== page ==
Form and Function
It's not surprising the CLS has less space inside than a traditional sedan. In the rear, passengers approaching 6 feet need to slouch to avoid fusing their craniums to the ceiling. Knee cutouts on the front seatbacks can help, but people of any size will find squeezing through the short rear-door openings a challenge. It’s not totally cramped, but this is not the generously sized cabin of an E-Class sedan. For the first time, Mercedes has fitted the CLS with a standard rear bench seat accommodating three people in place of two separate seats. Of course, no one can actually fit in the middle seat. I also expected more amenities in the rear. This test car had heated rear seats, a fourth USB port, and a 115-volt outlet—most of which were optional. A car of this caliber deserves dual-zone climate control and cooled seats. Thankfully, those features—and much more—can be found up front, where it offers plenty of space. I took the CLS on a 4-hour cruise from Newark, New Jersey, to Ocean City, Maryland. Results? Zero fatigue. That’s how comfortable and supportive these seats are and how quiet the cabin is, thanks to the double-pane window glass (part of a $1,100 Acoustic Comfort Package).
The CLS's 11.9 cubic feet of trunk space doesn't sound like much, but I found it roomy enough for two large duffel bags, a large carry-on roller, and several backpacks. The opening is big enough to fit most items, and there’s under-floor space (but no spare tire) to hide more items, like a surprise bottle of champagne. The seats fold down, although Mercedes hasn’t yet rated its full cargo capacity.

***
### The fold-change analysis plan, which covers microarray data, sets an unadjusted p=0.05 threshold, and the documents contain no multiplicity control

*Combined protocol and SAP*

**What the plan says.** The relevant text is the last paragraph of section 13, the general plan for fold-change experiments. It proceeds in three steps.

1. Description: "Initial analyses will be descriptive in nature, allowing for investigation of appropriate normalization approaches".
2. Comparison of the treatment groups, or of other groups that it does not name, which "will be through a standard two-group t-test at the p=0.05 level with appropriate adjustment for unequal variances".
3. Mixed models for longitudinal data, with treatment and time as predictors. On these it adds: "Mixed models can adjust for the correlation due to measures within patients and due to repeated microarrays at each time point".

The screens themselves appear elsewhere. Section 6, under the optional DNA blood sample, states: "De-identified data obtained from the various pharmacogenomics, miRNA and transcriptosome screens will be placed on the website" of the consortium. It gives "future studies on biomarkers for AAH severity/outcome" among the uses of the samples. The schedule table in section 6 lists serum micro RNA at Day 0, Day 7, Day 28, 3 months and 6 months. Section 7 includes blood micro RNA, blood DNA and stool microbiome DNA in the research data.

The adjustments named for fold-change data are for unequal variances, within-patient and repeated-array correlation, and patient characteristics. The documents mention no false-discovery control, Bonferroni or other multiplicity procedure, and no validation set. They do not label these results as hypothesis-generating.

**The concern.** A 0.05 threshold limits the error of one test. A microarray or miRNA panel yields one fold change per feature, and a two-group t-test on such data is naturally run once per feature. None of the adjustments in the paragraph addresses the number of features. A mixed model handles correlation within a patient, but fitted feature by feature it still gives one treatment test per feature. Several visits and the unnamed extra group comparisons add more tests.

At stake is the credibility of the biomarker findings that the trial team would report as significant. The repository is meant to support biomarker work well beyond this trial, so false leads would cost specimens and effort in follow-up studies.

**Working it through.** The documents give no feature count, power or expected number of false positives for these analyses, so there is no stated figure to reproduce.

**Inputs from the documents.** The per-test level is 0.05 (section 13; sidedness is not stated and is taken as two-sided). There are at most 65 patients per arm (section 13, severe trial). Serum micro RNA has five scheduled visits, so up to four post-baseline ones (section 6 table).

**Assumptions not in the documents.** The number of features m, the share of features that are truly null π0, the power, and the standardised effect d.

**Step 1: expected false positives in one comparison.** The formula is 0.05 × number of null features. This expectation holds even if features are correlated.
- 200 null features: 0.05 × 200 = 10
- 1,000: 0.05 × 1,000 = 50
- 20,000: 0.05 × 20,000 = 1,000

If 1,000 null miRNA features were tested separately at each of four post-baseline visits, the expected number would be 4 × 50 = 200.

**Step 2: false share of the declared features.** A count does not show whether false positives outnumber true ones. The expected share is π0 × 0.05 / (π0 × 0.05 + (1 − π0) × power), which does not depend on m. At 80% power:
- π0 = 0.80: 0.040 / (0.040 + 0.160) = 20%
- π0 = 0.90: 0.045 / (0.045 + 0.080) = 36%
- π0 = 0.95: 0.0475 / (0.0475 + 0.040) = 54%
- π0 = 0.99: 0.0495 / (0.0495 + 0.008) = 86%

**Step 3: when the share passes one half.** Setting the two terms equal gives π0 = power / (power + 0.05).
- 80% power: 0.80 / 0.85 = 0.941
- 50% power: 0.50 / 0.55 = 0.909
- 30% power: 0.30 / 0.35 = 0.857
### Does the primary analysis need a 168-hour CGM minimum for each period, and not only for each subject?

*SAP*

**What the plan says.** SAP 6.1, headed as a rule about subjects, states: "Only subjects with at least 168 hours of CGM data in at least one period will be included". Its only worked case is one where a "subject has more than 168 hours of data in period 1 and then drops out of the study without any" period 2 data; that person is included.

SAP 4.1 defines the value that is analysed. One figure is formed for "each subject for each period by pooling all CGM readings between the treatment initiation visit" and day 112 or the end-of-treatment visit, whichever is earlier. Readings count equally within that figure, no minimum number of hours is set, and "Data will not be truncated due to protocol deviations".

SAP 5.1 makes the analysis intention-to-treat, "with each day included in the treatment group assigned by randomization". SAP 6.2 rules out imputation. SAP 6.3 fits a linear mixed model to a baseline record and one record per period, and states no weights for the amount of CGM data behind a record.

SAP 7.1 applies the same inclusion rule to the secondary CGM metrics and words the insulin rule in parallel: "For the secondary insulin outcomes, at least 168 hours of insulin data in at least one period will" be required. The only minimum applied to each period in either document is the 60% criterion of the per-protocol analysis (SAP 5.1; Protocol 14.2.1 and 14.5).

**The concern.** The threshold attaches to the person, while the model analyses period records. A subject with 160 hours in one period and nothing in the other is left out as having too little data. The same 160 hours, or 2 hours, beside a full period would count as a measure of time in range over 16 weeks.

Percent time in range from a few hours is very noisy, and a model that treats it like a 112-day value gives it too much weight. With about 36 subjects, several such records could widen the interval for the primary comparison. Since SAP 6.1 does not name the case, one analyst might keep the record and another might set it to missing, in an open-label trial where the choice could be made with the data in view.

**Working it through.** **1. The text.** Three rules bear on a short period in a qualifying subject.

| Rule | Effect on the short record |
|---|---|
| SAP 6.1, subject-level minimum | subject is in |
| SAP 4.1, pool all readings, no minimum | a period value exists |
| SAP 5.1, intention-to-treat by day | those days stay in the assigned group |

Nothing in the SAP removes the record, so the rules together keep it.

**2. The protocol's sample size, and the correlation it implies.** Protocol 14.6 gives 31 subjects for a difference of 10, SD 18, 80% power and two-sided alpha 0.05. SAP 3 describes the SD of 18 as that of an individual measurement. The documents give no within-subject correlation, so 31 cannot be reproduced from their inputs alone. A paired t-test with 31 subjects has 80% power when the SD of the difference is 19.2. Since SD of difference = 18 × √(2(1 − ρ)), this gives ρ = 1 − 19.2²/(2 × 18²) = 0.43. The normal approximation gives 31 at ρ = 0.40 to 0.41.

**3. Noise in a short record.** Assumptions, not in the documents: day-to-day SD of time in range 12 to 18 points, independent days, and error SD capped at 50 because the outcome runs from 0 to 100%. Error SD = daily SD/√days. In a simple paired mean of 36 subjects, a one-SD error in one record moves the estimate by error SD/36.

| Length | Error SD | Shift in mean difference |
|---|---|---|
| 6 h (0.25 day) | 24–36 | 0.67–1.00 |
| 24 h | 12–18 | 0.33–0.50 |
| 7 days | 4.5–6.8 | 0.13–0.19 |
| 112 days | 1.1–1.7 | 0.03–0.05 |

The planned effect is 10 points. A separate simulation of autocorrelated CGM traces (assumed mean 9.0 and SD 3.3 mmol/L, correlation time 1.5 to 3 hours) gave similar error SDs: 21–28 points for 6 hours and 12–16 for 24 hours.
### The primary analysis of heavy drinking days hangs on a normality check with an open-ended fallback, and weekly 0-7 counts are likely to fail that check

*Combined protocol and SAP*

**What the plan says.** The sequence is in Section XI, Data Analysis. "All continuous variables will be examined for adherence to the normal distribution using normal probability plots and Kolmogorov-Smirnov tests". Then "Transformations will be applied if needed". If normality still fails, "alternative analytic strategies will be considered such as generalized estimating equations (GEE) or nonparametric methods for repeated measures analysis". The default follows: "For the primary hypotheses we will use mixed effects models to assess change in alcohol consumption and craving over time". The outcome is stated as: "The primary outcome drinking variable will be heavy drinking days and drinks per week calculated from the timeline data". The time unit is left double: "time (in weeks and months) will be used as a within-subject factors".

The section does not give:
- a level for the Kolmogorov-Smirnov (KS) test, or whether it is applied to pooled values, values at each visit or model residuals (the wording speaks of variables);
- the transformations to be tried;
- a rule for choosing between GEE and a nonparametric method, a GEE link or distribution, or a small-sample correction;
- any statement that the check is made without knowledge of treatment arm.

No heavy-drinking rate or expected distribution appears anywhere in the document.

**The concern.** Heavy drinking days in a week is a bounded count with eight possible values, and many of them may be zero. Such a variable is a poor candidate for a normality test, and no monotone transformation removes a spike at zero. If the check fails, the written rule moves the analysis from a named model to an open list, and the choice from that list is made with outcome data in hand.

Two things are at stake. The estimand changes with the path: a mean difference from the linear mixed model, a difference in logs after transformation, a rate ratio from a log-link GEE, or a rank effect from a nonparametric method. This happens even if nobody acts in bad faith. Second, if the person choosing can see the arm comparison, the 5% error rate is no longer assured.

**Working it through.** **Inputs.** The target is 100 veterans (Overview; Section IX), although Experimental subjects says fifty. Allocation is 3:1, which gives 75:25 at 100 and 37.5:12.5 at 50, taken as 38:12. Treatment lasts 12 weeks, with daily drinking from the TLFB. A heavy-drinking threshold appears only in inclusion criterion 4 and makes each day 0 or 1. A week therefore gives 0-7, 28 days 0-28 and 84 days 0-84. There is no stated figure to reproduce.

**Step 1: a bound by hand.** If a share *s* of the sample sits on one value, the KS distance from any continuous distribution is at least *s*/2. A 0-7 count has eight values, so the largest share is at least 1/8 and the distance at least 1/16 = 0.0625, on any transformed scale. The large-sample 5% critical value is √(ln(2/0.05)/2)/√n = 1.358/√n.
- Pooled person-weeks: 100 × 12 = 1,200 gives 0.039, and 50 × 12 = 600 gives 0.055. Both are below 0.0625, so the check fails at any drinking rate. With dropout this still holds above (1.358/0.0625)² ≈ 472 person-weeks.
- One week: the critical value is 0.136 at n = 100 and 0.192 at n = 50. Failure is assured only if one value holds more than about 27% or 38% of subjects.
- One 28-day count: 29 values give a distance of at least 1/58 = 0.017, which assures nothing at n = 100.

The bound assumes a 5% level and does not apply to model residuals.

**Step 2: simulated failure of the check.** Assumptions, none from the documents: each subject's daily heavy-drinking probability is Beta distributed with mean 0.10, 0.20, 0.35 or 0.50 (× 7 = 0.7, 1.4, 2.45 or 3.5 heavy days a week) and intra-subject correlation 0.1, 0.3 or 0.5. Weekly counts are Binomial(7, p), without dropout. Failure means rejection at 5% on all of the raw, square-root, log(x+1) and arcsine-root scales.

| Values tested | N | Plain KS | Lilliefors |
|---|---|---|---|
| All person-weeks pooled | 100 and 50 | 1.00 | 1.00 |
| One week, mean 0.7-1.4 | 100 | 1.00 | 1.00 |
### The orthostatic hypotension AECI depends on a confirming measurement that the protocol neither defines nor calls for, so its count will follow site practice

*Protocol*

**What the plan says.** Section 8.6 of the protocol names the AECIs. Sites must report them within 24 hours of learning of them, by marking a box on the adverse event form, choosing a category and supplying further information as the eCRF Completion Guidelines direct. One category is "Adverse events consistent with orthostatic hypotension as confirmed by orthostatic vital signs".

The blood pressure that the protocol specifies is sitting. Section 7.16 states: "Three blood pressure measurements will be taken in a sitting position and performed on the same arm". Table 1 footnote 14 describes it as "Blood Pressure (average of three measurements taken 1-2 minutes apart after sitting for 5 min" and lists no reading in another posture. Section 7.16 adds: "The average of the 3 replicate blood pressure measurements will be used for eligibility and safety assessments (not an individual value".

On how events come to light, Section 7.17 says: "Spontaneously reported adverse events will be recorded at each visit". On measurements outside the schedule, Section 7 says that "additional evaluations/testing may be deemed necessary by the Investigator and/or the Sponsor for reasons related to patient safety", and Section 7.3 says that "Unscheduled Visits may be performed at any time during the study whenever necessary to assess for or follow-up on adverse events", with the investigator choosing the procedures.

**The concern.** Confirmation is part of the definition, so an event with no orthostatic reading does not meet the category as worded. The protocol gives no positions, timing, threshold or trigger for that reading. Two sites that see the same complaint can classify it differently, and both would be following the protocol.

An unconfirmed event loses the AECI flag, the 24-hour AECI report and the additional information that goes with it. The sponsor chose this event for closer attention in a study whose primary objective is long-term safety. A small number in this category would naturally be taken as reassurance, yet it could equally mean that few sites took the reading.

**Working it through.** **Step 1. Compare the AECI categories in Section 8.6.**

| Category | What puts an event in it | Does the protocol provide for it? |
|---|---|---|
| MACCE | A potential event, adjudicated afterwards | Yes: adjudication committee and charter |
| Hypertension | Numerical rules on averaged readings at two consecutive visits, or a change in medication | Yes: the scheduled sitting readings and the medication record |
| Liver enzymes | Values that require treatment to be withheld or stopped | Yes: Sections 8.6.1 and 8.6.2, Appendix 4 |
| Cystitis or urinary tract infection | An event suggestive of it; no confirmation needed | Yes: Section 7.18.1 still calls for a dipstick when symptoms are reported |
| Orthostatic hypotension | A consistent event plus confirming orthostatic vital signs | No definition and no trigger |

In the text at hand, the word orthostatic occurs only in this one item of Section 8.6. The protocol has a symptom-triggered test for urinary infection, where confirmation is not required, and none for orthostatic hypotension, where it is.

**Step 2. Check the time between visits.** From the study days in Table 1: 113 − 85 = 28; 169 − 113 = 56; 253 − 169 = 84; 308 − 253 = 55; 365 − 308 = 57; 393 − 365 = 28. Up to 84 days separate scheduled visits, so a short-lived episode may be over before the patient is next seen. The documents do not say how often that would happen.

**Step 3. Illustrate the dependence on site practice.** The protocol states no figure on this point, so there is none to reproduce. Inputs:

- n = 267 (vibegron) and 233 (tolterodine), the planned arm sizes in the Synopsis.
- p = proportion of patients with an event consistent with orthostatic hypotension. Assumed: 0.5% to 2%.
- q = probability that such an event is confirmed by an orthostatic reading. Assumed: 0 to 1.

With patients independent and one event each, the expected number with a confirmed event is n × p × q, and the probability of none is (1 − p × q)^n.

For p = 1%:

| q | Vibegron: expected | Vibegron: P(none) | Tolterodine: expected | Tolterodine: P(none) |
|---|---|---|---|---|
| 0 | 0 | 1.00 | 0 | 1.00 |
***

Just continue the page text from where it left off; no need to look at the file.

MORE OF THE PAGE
The dual 12.3-inch displays for the infotainment system and instrument panel (the latter is optional) are overwhelming on the first, second, and tenth try. There are so many ways to manipulate this system—two thumbpads that push and swipe in four directions, a central touchpad with three buttons, a knob that rotates in two directions and pushes in five, plus several more buttons surrounding it. A few shortcut buttons for navigation, audio, phone, and vehicle settings help, along with physical climate controls and the door-mounted seat controls. But there are so many submenus upon submenus to navigate, whether it’s switching from HD Radio to SiriusXM or just changing the color of the ambient lighting.
Once acclimated, you’ll revel in the customization. It's not a touchscreen, but the instrument panel can be altered to fit three primary designs, but even then, you can replace the tachometer with a map, see how the car’s driving assists work, watch real-time tire pressure and temperature monitoring, and view any one of dozens upon dozens of layouts that best suit you. The standard navigation comes with three years of map updates and live traffic, although the automatic rerouting feature couldn’t always detect big backups. In fact, what looked like a minor slowdown on Delaware’s Route 1 was actually a 5-mile standstill. The car had no clue it would be so bad.
Apple CarPlay and Android Auto come standard, while onboard Wi-Fi and a wireless charging pad in the center stack are optional. Mercedes also brings what it calls Mercedes me connect, a suite of telematics services that offers remote unlocking, stolen-vehicle tracking, and other conveniences. A searchable digital owner’s manual makes it easy, for example, to learn how to program the garage door opener. However, the CLS tech becomes silly with Energizing Comfort, which features a “spa” program that combines the car’s seat heating, cooling, perfume mister, and ambient lighting with special music. It also has an exercise program in which a woman’s voice instructs you to clench your buttocks. We didn’t go there. The car did.